San Francisco is rife with galleries, exhibits, museums, and historical societies throughout the city. Major museums include the San Francisco Museum of Modern Art, De Young Memorial Museum, Asian Art Museum, Exploratorium, and Legion of Honor. Smaller historical and art museums worth a visit include the Presidio Museum, Maritime Museum, Wells Fargo Museum, California Museum and Historical Society, and the Cartoon Art Museum to name just a few. San Francisco's diverse population is reflected in the many organizations that document and explain their cultures to all who are interested. These include The Chinese Historical Society of America Museum, Contemporary Jewish Museum, Museo Italo Americano, Museum of Russian Culture, National Japanese American Historical Society, and the Mission Cultural Center among others. San Francisco also has some wonderful local-focus historical museums, including the San Francisco Fire Department Museum, the Beat Museum, the Boudin (sourdough) Museum, the Cable Car Barn Museum, and the San Francisco Railway Museum. Embracing new technology, the Virtual Museum of the City of San Francisco is a great place to visit from anywhere in the world.
San Francisco's 90+ neighborhoods are its hidden cities, each with a unique culture and history to lure visitors. The historic center of San Francisco contains its most famous neighborhoods, including the Financial District, Union Square, Nob Hill, Russian Hill, North Beach, and Chinatown. Union Square (just two blocks from the Hilton San Francisco) is a popular shopping and hotel area. Nob Hill and Fisherman's Wharf are a short cable car ride from Union Square. Russian Hill is home to the famously crooked Lombard Street. North Beach is a lively Italian neighborhood where the Beat movement was born. Nestled between the Financial District and North Beach is Chinatown, one of the oldest Chinese communities in the country. A highly recommended activity for both tourists and locals alike is to simply wander a neighborhood. You never know what you'll discover - perhaps something as "only in San Francisco" as a shoe garden..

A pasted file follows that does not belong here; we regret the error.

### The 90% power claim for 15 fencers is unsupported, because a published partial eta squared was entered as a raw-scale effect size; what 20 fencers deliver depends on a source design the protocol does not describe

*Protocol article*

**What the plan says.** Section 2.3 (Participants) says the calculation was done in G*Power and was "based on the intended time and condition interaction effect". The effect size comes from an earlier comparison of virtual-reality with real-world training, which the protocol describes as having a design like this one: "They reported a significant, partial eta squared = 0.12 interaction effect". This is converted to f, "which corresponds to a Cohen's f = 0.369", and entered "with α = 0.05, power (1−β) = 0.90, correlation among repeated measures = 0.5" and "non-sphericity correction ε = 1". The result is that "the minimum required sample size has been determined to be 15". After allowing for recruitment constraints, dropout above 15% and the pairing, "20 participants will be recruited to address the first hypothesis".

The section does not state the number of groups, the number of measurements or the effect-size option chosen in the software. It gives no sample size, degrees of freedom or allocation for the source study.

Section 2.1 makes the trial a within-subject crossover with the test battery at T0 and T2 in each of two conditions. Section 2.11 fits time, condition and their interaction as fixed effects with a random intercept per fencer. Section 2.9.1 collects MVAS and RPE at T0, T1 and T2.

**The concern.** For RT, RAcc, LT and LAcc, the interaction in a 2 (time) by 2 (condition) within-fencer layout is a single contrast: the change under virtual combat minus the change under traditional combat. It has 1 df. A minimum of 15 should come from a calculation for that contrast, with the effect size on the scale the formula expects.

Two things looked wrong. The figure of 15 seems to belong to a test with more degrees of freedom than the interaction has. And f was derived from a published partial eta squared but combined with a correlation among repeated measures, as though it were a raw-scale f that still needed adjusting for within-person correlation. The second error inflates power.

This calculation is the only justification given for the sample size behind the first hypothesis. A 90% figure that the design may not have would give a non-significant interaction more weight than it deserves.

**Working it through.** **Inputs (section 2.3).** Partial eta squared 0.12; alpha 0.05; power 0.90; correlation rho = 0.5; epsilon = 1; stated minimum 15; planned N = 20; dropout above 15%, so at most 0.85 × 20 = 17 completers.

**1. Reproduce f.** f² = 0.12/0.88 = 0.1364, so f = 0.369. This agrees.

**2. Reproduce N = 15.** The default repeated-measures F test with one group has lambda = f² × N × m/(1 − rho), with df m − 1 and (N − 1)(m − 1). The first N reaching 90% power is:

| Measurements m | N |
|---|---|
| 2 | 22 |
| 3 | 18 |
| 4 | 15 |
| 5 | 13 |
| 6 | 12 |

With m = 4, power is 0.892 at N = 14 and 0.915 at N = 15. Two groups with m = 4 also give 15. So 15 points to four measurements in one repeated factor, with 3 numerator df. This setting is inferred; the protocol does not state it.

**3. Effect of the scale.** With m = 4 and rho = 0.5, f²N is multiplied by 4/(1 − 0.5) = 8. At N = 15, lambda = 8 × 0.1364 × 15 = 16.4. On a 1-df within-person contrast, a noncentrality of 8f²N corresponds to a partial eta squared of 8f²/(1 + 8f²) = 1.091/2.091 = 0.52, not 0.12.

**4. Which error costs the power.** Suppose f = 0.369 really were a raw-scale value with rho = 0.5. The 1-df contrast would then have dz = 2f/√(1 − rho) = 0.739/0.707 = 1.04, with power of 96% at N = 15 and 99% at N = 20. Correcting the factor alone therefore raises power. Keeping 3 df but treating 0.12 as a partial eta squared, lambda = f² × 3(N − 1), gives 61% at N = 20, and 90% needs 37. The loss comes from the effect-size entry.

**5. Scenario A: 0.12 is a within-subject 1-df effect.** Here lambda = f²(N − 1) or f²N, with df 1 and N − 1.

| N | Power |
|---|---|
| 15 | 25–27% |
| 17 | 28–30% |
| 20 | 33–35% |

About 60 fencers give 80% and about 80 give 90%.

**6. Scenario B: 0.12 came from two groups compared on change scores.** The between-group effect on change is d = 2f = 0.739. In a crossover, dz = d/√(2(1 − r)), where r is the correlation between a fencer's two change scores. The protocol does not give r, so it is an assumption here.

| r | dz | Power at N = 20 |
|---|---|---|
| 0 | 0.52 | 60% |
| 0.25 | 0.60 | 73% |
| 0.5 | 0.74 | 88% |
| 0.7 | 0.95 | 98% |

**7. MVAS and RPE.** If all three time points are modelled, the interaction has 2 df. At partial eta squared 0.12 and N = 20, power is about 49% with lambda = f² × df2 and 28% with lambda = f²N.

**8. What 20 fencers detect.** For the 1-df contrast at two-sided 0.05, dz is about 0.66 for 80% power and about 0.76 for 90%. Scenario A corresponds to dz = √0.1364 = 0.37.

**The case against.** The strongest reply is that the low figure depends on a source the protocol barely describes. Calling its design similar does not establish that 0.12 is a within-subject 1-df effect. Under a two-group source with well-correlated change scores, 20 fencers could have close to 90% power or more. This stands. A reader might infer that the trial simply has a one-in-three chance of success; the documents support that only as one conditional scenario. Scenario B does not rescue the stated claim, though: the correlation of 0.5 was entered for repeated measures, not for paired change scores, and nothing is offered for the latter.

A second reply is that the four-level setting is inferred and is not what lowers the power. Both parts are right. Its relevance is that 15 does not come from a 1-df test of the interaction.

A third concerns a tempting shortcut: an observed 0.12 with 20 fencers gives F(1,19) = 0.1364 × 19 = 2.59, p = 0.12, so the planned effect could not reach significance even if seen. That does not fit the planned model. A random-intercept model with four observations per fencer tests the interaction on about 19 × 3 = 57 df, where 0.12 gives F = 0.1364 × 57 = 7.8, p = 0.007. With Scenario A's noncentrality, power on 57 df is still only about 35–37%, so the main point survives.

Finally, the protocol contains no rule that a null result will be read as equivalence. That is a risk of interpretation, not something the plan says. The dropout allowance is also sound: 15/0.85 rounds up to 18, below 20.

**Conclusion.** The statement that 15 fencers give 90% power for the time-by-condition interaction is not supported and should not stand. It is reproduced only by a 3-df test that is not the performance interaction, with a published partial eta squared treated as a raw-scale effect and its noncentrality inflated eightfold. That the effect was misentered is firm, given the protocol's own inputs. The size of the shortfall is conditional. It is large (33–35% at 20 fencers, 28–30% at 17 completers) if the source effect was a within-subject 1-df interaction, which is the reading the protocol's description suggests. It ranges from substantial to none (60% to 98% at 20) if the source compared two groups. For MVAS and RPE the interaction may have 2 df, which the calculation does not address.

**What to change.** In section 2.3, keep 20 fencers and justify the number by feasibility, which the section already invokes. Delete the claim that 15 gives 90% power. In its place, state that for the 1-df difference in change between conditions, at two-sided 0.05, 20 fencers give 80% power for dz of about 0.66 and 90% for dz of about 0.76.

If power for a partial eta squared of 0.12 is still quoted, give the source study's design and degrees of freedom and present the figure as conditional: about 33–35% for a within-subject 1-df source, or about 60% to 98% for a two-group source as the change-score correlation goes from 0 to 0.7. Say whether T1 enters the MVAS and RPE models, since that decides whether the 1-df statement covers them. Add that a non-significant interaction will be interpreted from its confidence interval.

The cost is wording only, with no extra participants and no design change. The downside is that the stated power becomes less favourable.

San Francisco is a food lover's paradise. World-class wineries, artisan cheesemakers, and small farms are just a short drive away. Farm-fresh, ingredientdriven food is showcased in restaurants throughout the city. The Ferry Building Farmer's Market is a top destination for both locals and visitors. From the creation of cioppino around 1900 by Italian fishermen to the women behind "locavore," the 2007 Word of the Year, San Franciscans have a long history of appreciating their food and drink. The city's melting-pot immigrant culture and propensity for experimentation has resulted in a city that is chock-full of restaurants of every imaginable style and cuisine. Not only are standard cuisines like Mexican, Chinese, Italian, Japanese, and French readily available, but you can plan to enjoy such regional cuisines as Basque, Burmese, Peruvian, Singaporean, Aegean, Venetian, and Afghani.
Come See for Yourself!
San Francisco has so much more to see and do. We've barely skimmed the surface
of our rich literary, music, art, and pop-culture histories. But we'll stop here
and leave you something to discover on your own. Come learn for yourself why
so many have left their hearts in San Francisco.. See you in August!
~ ARCHIVES 2008 Host Committee
SAA Thanks the ARCHIVES 2008 Host Committee Members for Their Hard Work and Enthusiasm!